Jan 15, 2010

State of the World's Indigenous Peoples Report Launched

First UN publication on the state of the world’s indigenous peoples reveals alarming statistics on poverty, health, education, employment, human rights, the environment and more.

Access the report here

UN Press Release:

Indigenous peoples make up one-third of the world’s poorest and suffer alarming conditions in all countries

First UN publication on the state of the world’s indigenous peoples reveals alarming statistics on poverty, health, education, employment, human rights, the environment and more.

Indigenous peoples all over the world continue to suffer from disproportionally high rates of poverty, health problems, crime and human rights abuses.

- In the United States, a Native American is 600 times more likely to contract tuberculosis and 62 per cent more likely to commit suicide than the general population.

- In Australia, an indigenous child can expect to die 20 years earlier than his non-native compatriot. The life expectancy gap is also 20 years in Nepal, while in Guatemala it is 13 years and in New Zealand it is 11.

- In parts of Ecuador, indigenous people have 30 times greater risk of throat cancer than the national

- And worldwide, more than 50 per cent of indigenous adults suffer from Type 2 diabetes – a number
predicted to rise.

These are just a few of the startling statistics in the United Nations’ first publication on the State of the World’s Indigenous Peoples, a thorough assessment of how indigenous peoples are faring in areas such as health, poverty, education and human rights.

While indigenous peoples make up around 370 million of the world’s population – some 5 per cent – they constitute around one-third of the world’s 900 million extremely poor rural people. Every day, indigenous communities all over the world face issues of violence and brutality, continuing assimilation policies, dispossession of land, marginalization, forced removal or relocation, denial of land rights, impacts of large-scale development, abuses by military forces and a host of other abuses.

Alarming state of indigenous health

The publication’s statistics illustrate the gravity of the situation in both developed and developing countries. Poor nutrition, limited access to care, lack of resources crucial to maintaining health and well-being and contamination of natural resources are all contributing factors to the terrible state of indigenous health worldwide.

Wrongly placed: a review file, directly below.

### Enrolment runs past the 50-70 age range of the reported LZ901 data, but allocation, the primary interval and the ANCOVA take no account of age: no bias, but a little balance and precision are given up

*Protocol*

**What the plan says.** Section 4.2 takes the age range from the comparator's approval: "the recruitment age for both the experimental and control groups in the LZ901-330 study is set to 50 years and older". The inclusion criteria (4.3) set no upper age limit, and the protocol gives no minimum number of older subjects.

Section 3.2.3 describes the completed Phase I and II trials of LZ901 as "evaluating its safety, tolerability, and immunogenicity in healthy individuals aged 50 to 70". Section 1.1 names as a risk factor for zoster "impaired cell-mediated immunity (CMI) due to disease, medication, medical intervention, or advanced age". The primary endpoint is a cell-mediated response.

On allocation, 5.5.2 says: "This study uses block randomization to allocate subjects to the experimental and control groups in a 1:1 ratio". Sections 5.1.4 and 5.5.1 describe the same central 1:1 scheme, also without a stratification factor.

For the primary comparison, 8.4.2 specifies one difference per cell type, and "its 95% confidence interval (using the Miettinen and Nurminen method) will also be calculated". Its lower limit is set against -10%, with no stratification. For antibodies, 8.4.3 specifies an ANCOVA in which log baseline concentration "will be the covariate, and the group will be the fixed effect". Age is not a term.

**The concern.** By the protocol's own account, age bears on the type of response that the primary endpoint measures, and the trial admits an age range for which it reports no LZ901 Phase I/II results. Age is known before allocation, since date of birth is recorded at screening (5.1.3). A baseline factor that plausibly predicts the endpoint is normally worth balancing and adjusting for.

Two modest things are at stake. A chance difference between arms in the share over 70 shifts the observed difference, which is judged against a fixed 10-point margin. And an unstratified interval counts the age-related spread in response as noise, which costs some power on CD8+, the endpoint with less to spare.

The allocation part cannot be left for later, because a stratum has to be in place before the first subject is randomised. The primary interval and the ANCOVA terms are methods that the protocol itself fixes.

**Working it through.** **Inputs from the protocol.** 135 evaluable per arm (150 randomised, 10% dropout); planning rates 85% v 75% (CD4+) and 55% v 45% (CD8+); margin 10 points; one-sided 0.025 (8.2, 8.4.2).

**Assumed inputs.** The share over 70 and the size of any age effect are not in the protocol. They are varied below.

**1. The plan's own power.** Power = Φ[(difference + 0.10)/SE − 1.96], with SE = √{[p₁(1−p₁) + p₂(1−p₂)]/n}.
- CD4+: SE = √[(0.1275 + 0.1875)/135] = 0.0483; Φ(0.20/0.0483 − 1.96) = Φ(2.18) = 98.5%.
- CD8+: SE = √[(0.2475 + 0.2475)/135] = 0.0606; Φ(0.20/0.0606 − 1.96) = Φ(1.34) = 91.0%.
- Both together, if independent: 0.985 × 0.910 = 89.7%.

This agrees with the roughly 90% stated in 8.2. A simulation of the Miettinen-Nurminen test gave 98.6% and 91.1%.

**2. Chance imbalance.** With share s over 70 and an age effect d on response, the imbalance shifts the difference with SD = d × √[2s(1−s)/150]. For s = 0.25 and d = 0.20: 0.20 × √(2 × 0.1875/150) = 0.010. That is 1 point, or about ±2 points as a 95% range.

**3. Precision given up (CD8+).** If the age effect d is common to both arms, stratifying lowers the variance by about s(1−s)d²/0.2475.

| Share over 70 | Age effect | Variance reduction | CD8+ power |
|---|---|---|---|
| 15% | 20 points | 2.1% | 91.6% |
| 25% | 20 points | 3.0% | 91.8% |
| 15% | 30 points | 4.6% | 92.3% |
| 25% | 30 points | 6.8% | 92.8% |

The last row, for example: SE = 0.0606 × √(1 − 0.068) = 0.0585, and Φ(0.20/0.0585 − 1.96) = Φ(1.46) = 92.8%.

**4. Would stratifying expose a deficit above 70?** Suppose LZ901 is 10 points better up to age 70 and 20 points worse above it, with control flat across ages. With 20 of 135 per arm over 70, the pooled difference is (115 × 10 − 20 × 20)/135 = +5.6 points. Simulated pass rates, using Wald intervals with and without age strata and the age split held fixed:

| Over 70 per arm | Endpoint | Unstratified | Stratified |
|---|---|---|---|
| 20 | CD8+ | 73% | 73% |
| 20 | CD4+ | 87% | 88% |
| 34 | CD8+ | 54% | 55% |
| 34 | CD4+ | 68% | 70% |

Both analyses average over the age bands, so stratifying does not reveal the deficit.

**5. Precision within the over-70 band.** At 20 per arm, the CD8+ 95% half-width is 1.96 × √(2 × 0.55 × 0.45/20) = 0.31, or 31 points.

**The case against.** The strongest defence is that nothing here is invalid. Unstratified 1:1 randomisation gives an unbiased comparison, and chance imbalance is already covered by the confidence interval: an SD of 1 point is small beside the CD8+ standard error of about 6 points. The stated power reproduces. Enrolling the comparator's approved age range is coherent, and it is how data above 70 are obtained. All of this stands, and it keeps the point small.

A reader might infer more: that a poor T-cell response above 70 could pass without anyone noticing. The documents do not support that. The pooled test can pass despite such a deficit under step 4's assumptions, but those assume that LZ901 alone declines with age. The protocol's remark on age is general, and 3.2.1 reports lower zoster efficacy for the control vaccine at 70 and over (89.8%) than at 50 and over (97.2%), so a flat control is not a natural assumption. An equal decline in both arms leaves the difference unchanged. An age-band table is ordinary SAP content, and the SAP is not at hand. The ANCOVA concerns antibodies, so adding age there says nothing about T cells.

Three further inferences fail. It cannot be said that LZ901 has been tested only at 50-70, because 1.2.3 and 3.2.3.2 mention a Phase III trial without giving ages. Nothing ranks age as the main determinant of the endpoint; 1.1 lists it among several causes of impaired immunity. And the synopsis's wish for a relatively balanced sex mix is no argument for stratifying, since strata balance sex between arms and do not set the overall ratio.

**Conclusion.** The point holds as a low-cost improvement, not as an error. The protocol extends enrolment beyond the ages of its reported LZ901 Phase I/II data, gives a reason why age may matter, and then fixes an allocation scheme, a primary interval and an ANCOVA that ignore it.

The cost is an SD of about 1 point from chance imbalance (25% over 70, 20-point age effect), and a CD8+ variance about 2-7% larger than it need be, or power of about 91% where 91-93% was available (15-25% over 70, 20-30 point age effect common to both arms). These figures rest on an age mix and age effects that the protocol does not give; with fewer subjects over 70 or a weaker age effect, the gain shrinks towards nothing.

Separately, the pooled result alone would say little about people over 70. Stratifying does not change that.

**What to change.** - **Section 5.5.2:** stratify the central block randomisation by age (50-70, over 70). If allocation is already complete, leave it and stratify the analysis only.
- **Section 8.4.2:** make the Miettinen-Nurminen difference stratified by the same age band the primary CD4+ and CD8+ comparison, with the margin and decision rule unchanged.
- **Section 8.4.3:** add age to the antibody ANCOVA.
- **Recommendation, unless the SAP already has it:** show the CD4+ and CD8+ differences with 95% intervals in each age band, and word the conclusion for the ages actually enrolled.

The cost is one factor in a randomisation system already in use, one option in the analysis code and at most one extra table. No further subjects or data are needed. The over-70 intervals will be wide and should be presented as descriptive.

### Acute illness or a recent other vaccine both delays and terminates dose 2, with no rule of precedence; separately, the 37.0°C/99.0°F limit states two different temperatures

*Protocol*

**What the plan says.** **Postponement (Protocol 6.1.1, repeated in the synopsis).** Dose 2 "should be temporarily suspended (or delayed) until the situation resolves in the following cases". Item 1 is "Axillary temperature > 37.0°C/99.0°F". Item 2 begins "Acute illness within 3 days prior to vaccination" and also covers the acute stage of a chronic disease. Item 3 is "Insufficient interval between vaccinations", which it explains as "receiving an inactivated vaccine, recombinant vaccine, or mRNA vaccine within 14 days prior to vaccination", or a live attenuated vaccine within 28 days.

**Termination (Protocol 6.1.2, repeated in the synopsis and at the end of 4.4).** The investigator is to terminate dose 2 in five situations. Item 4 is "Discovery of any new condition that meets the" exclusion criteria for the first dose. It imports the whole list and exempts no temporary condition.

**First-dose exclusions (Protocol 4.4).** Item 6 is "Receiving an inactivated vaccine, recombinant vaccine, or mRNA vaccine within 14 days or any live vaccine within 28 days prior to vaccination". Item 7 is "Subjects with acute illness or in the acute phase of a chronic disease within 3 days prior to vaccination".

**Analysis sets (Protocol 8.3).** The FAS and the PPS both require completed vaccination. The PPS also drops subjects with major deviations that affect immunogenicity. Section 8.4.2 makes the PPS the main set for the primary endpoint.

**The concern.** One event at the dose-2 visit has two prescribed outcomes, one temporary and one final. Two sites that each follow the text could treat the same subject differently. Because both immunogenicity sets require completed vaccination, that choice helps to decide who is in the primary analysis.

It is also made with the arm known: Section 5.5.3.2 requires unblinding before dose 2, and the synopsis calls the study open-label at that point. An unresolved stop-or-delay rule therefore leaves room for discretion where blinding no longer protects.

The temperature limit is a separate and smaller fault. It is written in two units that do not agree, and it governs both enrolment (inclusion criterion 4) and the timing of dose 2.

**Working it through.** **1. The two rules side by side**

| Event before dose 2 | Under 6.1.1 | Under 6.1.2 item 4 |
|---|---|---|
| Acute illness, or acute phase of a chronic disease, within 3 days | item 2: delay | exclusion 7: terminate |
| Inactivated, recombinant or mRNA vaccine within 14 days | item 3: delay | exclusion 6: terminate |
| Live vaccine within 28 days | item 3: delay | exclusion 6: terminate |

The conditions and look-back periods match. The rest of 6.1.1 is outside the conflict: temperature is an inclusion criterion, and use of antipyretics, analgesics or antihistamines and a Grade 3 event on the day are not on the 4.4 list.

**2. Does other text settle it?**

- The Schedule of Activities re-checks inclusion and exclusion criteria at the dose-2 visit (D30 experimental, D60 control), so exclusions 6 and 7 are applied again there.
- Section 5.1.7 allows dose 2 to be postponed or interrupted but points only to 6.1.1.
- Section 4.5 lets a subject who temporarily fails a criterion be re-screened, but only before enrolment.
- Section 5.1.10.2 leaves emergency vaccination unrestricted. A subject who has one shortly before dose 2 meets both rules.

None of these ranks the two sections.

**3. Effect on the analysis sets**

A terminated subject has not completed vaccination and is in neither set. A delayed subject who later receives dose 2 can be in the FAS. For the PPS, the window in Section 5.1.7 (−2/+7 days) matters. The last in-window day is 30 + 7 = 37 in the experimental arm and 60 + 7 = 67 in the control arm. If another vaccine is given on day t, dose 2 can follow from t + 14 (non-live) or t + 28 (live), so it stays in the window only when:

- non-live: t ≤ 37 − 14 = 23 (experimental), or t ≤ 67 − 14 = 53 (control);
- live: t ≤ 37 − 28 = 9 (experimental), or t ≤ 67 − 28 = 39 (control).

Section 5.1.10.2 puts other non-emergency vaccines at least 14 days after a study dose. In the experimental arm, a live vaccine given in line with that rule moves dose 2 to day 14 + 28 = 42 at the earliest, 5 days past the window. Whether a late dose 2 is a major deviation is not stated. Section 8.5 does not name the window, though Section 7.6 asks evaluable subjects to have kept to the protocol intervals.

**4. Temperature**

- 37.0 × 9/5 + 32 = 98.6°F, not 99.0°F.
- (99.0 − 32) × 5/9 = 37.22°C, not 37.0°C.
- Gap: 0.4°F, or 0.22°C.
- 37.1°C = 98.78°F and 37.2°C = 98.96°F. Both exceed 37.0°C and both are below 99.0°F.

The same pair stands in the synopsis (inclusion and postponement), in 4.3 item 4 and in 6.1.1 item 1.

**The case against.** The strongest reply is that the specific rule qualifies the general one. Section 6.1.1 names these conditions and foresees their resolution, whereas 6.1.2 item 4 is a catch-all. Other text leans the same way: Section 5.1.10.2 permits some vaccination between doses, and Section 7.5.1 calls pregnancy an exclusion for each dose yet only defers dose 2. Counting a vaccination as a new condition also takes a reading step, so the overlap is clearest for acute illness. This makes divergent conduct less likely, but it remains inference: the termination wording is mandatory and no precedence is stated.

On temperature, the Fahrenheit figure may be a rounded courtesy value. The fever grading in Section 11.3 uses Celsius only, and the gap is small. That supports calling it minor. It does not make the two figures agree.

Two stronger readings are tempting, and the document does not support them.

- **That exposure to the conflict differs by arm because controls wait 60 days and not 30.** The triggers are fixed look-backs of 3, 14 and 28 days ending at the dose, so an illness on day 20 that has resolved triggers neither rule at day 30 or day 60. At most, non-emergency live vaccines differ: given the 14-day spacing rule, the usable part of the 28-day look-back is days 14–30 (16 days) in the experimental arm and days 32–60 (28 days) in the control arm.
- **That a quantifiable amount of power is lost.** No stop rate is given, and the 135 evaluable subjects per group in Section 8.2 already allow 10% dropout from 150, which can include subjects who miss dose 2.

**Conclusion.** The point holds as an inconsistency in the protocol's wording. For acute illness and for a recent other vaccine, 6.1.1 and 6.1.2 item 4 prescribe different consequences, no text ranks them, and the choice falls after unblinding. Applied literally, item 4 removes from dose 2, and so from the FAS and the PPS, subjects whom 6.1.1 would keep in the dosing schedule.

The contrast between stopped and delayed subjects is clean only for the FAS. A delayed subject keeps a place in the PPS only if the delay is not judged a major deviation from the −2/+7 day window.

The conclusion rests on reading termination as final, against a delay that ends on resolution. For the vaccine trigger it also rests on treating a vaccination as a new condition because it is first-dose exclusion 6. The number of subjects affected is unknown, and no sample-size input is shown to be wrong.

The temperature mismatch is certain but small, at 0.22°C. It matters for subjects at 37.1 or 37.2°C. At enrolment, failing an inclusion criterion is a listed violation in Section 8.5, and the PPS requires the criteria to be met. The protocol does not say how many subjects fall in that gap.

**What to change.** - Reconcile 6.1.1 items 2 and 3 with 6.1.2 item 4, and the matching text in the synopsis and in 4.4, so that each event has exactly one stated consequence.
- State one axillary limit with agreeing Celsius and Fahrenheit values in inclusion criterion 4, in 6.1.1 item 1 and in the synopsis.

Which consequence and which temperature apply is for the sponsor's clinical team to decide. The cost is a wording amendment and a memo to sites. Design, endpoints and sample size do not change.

According to the report:
- Indigenous peoples’ life expectancy is up to 20 years lower than their non-indigenous counterparts.

- Indigenous peoples experience disproportionately high levels of maternal and infant mortality,
malnutrition, cardiovascular illnesses, HIV/AIDS and other infectious diseases such as malaria and

- Suicide rates of indigenous peoples, particularly among youth, are considerably higher in many countries, for example, up to 11 times the national average for the Inuit in Canada.

Displacement and dispossession destroying indigenous communities

One of the most significant threats facing indigenous peoples identified in the publication is the displacement of indigenous peoples from their lands, territories and resources. The publication details several examples of displacement, separation and eviction, including in Malaysia, Indonesia, Thailand, Hawaii, Rwanda, Burundi, Uganda, Democratic Republic of the Congo and Colombia.

“When indigenous peoples have reacted and tried to assert their rights, they have suffered physical abuse, imprisonment, torture and even death,” states the publication.

The State of the World’s Indigenous Peoples was authored by seven independent experts and produced by the Secretariat of the United Nations Permanent Forum on Indigenous Issues.